What about storing "returnToPage" which is the current page the user is on and the page they want to return to after they log in?!

Thanks,


Debbie

P.S. I was playing nice, but Tango and I seem to not communicate so well at times. Blame the Internet medium...

Inigoesdr
08-29-2011, 01:53 PM
So for security reasons I should only be storing the "UserID" and "UserName"?
You don't really need to store the username if you are storing the user id because you can just look it up when you need to, but that's the general idea, yeah.


What about storing "returnToPage" which is the current page the user is on and the page they want to return to after they log in?!

That's fine.

doubledee
08-30-2011, 03:34 AM
You don't really need to store the username if you are storing the user id because you can just look it up when you need to, but that's the general idea, yeah.


That's fine.

So what about this scenario...

A user is on the article "How to Incorporate Your Business" and wants to add a comment. The user is already a Member and so he/she clicks on "Log In".

When the Log-In screen appears (log_in2.php), I want the following displayed...

*******************************************
Please Log In to comment on the article:


"How to Incorporate Your Business"

E-mail:
Password:

*******************************************

When the user was previously on "www.mywebsite.com/articles/how-to-incorporate-your-business", that page was populated from my database and so I not only had the value for "ArticleID" stored in a variable, but also "Article Title".

If I stored the Article's Title in $_SESSION['articleTitle'], then I don't have to query my database twice (i.e. Once to build the article and and twice to build the Log-In form.)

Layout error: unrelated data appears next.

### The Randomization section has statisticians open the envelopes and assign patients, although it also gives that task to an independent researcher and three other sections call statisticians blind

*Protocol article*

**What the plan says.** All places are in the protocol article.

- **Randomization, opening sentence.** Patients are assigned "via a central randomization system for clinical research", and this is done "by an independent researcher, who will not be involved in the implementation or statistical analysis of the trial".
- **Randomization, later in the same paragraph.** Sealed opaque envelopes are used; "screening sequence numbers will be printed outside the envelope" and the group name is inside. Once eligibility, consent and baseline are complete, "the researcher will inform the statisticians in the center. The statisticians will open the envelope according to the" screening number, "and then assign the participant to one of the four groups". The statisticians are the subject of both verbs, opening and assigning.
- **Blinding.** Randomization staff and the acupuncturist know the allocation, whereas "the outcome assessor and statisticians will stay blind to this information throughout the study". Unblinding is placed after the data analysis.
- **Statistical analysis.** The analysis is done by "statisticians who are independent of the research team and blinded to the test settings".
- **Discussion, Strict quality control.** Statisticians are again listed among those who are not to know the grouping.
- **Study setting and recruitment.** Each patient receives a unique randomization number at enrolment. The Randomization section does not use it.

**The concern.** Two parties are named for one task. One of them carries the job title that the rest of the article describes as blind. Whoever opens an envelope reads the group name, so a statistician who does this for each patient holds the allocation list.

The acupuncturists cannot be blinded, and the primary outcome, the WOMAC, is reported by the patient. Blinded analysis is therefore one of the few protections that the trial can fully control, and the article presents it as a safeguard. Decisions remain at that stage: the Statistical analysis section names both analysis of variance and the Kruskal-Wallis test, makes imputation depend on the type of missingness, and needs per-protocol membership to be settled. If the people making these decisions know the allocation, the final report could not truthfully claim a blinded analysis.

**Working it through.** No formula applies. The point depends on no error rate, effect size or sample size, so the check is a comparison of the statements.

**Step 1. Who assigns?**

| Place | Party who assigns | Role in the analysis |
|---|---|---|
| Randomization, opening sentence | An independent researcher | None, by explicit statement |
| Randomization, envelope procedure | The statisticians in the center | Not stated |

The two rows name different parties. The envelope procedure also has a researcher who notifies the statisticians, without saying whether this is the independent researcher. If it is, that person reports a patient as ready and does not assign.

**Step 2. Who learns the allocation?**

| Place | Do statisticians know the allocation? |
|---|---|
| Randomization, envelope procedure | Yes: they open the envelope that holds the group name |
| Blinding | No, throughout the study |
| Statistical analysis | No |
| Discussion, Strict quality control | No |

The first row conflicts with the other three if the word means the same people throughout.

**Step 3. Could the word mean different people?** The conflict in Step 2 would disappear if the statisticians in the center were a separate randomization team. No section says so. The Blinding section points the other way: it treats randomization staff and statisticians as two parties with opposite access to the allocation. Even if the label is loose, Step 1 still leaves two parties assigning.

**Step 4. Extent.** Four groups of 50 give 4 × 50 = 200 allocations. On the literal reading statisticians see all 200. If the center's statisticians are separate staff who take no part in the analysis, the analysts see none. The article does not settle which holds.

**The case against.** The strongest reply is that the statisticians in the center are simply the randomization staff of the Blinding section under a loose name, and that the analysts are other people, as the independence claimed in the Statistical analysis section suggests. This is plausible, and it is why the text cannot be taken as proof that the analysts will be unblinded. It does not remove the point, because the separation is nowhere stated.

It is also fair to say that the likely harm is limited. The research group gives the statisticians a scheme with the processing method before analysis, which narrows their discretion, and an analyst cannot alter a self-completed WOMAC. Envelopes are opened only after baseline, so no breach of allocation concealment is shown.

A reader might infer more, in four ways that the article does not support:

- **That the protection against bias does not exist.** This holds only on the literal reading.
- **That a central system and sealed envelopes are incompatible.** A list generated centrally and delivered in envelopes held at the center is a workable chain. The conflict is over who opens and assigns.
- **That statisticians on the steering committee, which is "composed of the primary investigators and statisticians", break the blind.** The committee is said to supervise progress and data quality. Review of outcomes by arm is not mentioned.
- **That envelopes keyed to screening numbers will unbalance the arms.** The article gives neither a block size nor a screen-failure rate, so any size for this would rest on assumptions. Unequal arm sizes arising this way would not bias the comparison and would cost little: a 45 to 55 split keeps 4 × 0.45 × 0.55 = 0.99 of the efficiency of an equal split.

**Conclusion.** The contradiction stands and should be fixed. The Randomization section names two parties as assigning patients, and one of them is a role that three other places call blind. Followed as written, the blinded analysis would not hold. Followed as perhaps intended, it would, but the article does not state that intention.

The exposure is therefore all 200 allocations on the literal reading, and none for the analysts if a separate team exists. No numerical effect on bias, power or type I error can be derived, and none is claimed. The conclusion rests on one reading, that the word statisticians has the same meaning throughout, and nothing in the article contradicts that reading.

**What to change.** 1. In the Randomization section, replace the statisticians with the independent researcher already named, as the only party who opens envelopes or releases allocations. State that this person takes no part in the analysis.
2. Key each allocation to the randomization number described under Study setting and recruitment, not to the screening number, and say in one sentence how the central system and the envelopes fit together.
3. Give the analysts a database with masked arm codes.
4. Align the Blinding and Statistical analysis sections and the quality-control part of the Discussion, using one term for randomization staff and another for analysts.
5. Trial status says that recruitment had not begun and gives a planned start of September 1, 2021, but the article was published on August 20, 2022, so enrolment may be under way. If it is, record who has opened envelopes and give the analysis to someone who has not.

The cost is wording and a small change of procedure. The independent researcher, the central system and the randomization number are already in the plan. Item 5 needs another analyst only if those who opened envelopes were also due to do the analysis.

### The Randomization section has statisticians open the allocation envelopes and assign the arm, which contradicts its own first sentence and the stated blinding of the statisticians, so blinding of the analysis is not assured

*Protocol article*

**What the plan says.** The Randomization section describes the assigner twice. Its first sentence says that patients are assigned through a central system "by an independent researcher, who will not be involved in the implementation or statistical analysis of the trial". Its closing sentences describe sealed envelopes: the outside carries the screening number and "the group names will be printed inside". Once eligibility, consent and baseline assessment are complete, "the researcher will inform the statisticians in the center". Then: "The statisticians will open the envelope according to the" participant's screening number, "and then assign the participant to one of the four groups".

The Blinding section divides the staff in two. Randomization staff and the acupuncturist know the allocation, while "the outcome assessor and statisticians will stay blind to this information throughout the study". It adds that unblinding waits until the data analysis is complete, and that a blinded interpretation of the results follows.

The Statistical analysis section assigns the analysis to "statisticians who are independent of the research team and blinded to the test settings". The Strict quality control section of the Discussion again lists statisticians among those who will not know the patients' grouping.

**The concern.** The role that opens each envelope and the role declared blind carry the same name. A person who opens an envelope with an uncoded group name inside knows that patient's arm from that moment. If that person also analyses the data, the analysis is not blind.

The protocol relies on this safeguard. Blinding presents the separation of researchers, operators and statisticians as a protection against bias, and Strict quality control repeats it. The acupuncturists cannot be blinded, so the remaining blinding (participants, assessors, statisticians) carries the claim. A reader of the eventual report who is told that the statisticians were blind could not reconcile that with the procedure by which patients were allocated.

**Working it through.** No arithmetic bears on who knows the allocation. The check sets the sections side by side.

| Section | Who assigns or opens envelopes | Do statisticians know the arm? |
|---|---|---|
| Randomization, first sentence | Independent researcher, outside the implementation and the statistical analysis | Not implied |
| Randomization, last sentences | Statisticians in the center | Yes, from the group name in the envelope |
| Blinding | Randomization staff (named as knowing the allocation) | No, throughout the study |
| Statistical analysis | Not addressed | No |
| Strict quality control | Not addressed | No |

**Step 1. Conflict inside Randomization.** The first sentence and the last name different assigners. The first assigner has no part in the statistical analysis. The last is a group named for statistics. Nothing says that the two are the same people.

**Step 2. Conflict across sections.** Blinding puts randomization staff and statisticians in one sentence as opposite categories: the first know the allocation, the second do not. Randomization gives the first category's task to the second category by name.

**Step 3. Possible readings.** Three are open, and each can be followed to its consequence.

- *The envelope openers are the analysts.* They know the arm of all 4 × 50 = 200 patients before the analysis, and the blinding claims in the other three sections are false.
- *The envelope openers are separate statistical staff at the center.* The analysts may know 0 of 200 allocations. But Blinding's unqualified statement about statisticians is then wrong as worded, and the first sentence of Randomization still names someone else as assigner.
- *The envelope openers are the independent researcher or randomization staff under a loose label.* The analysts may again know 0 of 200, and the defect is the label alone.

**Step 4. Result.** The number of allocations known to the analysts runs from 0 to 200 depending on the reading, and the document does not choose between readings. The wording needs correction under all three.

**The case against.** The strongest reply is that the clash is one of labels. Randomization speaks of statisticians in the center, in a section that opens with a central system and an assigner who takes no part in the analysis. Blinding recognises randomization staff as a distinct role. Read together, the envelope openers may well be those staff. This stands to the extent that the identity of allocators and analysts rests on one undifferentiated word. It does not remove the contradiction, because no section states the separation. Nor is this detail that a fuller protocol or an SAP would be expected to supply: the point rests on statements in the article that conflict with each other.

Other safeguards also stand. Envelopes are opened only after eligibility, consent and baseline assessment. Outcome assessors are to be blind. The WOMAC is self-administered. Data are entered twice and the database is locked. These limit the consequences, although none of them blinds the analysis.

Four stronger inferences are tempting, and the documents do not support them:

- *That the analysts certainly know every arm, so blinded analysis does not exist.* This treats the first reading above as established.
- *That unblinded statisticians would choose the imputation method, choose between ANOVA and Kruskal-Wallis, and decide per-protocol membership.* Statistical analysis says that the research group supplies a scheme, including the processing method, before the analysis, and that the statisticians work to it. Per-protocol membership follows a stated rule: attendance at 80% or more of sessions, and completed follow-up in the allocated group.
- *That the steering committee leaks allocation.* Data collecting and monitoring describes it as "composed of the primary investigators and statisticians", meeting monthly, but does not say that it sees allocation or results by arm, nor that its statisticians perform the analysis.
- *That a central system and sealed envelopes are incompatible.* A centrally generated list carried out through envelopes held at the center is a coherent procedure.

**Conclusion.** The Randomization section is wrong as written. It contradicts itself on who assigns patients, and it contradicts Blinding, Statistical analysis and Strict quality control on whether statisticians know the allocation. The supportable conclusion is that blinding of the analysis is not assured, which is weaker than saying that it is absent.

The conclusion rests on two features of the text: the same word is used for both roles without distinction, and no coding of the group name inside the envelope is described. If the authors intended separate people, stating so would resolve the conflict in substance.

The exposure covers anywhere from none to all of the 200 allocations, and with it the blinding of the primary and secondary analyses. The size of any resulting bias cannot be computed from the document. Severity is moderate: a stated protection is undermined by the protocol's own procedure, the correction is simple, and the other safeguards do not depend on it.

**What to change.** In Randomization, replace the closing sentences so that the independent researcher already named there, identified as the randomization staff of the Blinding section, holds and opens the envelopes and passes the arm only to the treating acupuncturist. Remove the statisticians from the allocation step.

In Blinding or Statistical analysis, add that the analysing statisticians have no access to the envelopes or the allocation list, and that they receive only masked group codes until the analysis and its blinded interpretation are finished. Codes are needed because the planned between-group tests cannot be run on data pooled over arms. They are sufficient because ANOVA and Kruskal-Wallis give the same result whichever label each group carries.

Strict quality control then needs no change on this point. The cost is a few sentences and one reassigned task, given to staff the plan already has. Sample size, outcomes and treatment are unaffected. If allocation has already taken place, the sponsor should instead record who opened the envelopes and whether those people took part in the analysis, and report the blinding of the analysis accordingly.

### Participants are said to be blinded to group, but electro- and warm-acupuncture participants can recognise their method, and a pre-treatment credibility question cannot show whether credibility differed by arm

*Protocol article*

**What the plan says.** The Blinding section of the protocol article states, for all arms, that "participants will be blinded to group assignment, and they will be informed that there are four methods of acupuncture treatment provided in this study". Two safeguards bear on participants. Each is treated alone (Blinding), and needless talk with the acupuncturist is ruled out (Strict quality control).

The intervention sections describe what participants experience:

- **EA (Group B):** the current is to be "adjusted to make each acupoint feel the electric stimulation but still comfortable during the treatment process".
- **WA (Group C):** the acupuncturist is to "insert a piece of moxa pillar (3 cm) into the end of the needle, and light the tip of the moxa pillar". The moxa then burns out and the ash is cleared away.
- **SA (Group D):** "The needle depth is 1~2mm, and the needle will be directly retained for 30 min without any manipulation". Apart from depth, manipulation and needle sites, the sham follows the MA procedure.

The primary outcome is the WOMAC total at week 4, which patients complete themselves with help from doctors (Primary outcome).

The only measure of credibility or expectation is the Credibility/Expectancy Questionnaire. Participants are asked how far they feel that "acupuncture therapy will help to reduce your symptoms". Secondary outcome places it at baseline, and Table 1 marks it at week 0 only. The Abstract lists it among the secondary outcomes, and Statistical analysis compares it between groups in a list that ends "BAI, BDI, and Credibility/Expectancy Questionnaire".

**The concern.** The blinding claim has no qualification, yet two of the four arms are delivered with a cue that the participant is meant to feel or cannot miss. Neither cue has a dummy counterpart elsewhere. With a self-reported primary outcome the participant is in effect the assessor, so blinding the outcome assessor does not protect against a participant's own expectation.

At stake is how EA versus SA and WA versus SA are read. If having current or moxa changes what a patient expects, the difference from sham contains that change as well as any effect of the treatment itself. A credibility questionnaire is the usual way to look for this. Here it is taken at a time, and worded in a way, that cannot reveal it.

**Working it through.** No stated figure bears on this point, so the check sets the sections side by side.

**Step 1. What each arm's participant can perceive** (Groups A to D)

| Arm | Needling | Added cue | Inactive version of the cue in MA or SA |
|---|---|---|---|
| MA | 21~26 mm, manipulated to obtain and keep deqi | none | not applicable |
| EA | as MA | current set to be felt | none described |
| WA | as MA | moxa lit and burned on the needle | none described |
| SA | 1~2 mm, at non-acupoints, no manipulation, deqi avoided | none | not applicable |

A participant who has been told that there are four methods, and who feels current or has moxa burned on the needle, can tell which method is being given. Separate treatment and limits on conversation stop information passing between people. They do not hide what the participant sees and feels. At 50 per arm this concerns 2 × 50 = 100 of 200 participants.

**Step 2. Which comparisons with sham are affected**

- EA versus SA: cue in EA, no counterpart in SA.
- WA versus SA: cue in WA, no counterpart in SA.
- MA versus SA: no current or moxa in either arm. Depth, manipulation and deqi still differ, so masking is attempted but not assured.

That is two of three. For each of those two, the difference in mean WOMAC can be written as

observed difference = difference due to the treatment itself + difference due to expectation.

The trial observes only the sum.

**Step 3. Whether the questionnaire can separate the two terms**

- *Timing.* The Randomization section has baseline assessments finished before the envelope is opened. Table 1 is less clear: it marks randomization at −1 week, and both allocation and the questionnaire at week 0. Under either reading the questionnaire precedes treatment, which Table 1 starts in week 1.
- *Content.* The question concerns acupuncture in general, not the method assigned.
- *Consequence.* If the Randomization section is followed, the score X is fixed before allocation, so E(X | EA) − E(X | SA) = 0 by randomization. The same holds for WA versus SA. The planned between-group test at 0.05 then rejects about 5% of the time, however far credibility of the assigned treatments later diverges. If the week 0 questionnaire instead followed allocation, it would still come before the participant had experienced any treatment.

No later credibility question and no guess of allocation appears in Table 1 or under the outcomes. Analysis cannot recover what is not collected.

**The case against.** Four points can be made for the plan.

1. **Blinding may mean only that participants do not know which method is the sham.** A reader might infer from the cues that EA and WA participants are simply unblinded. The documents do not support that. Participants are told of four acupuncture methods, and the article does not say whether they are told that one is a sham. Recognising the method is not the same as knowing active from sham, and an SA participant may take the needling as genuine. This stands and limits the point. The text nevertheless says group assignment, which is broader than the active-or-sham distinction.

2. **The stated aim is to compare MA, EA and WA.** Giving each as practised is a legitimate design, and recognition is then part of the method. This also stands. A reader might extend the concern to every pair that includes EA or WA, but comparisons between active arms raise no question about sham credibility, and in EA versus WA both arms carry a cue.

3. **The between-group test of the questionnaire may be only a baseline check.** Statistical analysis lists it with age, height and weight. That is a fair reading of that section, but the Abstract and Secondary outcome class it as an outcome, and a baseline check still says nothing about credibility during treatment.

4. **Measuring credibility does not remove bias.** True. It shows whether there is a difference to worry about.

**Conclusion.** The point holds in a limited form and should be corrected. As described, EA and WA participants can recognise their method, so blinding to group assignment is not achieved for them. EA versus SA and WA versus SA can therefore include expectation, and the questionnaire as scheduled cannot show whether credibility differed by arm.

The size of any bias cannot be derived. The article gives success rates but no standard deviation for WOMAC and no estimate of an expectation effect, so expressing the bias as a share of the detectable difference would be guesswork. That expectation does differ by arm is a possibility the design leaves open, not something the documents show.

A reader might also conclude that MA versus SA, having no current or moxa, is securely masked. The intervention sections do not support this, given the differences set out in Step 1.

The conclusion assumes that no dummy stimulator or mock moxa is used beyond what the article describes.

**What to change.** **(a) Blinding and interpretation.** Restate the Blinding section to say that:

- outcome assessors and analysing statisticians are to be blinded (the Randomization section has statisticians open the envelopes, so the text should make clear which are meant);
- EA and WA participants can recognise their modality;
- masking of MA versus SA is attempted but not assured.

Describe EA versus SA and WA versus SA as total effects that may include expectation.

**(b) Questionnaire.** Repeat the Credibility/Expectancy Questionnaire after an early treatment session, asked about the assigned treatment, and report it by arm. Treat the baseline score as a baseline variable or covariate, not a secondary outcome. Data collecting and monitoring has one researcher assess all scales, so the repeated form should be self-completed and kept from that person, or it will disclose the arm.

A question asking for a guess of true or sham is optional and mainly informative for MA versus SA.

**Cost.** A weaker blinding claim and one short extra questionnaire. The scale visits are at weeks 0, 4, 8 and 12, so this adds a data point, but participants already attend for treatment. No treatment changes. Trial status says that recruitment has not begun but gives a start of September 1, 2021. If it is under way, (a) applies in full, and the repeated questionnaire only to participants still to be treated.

I understand what you are saying about "Don't store everything in the Session, and just query more if you need it." However, my argument above has merits too, right?


Debbie

dniwebdesign
08-30-2011, 03:44 AM
One or two database calls to retrieve the last page visited, a username, etc.. will not slow down a page enough to notice. Hence why MySQL and PHP work wonders together.

Here is how I usually run an authentication system (in which I use quite regularly)...
1. Query DB to check for username and password while logging in.
2. Store unique id of user from db into session (so I can identify user later on and retrieve more personal info from the db, should I need to). Also I use this to update a admin log to track users in case they screw something up, which uses another MySQL query.
3. I store the users full name in a session, because it's always displayed on the pages.
4. I store a "Is Logged In" session just for sanity checks.

I query my db a lot and have never slowed it down.
Except once when I had a loop that never ended, but that's a story for another time.